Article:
But What about Personal Responsibility?
In the eyes of some, the Bible doesn’t strongly promote the idea of corporate responsibility. But that’s similar to saying, “Except for the gospel message, the Bible doesn’t strongly promote the idea of grace to sinners.” The Bible is the gospel message, and God’s grace to sinners runs through all of Scripture, from beginning to end.
Likewise, corporate responsibility plays a strong—and even a critical—role in our understanding of how sin and redemption work. After all, if we are condemned in Adam, without having done anything bad, we know we can be accounted righteous in Christ, the “last Adam” (1 Corinthians 15:45), without having done anything good.
Nevertheless, how do we reconcile verses that assert corporate responsibility with verses that assert individual responsibility? Once again, we look to John Calvin. In his commentary on Ezekiel 18, he provides the answer to this apparent contradiction (and you will notice we’ve actually already looked at it):
[I]t will be easy to remove the contradiction by beginning with the fall of Adam. . . . [T]he principle of one universal fall in Adam removes all doubts. For when we consider the perishing of the whole human race, it is said with truth that we perish through another’s fault: but it is added at the same time, that everyone perishes through his own iniquity. If then we inquire into the cause of the curse which presses upon all the posterity of Adam, it may be said to be partly another’s and partly our own.
Are we guilty because of our sinful state or that of another? The Bible’s answer is “both.” It is not either/or, it’s both/and. Calvin states a person is a sinner before God “through Adam’s declension from God” and “through his own fault.” The problem is both imputed sin and personal sin. The problem carries a corporate component and an individual component.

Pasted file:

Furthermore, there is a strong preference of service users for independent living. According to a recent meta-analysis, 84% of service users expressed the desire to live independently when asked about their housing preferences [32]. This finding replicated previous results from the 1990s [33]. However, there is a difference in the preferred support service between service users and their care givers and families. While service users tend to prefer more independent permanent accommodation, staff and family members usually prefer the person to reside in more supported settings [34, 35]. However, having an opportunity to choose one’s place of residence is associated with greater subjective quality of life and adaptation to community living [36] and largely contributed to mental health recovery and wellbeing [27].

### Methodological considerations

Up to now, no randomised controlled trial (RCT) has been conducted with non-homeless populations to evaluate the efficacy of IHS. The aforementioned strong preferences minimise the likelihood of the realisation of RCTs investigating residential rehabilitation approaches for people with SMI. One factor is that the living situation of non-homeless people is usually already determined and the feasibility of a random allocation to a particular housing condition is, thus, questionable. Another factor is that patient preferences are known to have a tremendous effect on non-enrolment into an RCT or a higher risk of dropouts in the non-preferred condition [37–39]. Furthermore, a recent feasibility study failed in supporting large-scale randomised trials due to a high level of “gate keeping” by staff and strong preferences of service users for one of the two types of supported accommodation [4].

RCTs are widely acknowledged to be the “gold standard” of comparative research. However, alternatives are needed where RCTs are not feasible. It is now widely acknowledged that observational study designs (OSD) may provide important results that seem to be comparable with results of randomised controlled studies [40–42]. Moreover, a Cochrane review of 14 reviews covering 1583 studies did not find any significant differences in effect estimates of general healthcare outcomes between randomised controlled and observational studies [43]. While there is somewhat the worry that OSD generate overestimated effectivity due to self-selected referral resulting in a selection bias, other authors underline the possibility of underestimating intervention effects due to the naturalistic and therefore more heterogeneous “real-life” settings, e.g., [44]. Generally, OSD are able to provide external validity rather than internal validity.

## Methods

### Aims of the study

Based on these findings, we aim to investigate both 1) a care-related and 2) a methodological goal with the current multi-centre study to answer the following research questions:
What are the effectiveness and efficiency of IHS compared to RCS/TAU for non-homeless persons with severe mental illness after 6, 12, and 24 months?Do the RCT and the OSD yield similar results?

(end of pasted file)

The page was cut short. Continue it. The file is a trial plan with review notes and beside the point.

Truth from Paradox
It may help to briefly address another apparent Biblical contradiction. When asked to reconcile God’s sovereignty with human responsibility, Charles Spurgeon said, “I never reconcile friends.” He knew the reality of either doctrine did not require the elimination of the other. God is sovereignly in control and humans are responsible for their choices. As hard as it may be for us to fully comprehend, each of these truths is complemented—not contradicted—by the other.
So it is with the doctrines of personal responsibility and corporate responsibility. Both represent a facet of reality as we live, breathe, and know it. Both represent, not a set of contradictions, but a paradoxical coupling of truths that help inform and balance each other out.
Individual rights and responsibility are legitimate and honorable concepts. Like any concept, however, they can be overemphasized and abused. We must reject the excesses of our individualistic culture, where the imagined “freedom” of the self reigns supreme. That doesn’t mean we reject the reality of individual responsibility. Rather, it means we accept the Bible’s teaching even when it leads us outside our comfort zones and tramples on our society’s sacred cows.
There is much more that can—and should—be said to establish a robust understanding of corporate responsibility. For now, we can conclude there’s no need to pit corporate responsibility against personal responsibility. After all, why try to reconcile friends?
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